On first viewing (the movie's opening weekend), I admit I didn't get all of Fletch's jokes, but found myself pleasantly amused. Twenty-two years later, I get all the jokes, but I remain only pleasantly amused, nothing more, nothing less. This is a comfort movie -- smart and sassy enough to make good company, but a notch short of brilliant.
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If the 3 hour and 49 minute Civil War epic "Gods and Generals" is any indication, the Union and the Confederate armies must have talked each other to death.
The movie has, at most, five scattered minutes of story addressing the political issues that split the nation in 1861. It has maybe 30 minutes of battle scenes and another 15 focused exclusively on Gen. Thomas "Stonewall" Jackson's pneumonia.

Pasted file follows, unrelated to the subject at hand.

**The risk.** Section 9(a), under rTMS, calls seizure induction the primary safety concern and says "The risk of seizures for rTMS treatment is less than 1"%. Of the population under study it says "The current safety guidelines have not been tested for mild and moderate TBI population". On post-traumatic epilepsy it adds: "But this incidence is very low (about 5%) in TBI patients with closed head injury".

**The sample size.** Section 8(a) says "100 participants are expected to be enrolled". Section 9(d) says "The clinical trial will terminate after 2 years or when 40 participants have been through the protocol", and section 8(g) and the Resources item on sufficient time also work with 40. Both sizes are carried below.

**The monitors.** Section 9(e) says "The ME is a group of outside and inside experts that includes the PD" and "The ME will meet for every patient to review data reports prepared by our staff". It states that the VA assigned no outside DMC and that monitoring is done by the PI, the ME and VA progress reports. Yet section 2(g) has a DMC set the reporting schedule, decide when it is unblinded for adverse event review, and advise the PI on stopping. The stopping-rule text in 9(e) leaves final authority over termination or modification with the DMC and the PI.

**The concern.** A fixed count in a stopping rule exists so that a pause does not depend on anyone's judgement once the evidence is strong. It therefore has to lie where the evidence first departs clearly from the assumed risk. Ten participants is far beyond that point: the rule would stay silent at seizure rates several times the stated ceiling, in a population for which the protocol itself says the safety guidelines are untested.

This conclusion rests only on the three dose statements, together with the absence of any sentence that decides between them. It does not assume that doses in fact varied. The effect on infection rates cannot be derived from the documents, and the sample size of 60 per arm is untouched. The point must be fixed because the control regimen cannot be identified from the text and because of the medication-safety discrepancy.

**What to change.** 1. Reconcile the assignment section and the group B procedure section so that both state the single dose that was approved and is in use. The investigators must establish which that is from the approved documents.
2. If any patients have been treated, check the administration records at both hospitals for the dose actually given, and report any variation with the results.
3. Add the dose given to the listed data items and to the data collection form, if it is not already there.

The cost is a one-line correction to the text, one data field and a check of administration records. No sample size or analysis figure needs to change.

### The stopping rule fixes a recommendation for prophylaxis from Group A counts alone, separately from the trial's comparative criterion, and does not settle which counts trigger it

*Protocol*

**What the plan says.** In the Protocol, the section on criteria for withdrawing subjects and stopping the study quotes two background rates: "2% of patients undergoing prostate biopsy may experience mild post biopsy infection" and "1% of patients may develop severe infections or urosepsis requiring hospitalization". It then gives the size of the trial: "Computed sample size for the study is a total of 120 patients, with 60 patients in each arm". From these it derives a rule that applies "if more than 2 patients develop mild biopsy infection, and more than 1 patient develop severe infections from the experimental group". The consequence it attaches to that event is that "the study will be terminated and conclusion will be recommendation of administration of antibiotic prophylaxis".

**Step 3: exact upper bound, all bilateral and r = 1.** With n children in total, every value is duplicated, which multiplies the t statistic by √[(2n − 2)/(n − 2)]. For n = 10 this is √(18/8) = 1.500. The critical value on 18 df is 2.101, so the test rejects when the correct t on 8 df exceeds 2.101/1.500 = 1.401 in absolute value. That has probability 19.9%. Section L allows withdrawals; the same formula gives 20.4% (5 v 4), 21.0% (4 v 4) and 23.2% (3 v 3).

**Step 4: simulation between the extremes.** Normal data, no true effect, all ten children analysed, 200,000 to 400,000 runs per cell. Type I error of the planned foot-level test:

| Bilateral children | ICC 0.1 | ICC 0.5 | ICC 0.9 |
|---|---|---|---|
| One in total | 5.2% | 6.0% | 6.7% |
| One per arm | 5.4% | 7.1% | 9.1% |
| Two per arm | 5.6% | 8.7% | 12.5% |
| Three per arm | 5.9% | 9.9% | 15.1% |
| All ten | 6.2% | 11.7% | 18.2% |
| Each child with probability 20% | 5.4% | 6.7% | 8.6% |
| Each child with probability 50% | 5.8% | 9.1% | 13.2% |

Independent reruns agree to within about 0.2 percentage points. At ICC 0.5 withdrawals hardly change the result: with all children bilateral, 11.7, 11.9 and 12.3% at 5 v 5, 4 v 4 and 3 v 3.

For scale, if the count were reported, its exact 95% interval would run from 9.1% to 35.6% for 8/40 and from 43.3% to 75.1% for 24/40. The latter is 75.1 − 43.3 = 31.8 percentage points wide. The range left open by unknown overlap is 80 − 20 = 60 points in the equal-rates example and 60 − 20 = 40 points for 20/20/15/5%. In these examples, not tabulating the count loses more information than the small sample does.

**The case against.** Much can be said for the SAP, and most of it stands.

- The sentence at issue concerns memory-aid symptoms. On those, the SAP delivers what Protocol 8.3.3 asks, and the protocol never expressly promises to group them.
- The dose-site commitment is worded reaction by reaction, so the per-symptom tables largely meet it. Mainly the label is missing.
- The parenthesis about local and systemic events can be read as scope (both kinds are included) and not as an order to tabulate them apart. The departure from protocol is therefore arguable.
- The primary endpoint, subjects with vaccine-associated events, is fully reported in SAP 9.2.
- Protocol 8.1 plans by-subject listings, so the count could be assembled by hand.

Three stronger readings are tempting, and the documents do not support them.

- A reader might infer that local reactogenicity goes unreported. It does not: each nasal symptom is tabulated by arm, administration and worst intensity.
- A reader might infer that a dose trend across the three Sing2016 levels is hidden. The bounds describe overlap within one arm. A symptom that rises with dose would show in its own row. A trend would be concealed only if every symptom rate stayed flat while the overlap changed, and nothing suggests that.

The balance of the picture is spent on florid speeches, polemic pontifications and protracted prayers, extensively detailed attack plans, scene after scene exploring the marriages of its military icons, and passing mentions of slavery (which apparently no one in this Southern army actually favored), while largely ignoring the other more direct causes of the war.
Continue reading: Gods & Generals Review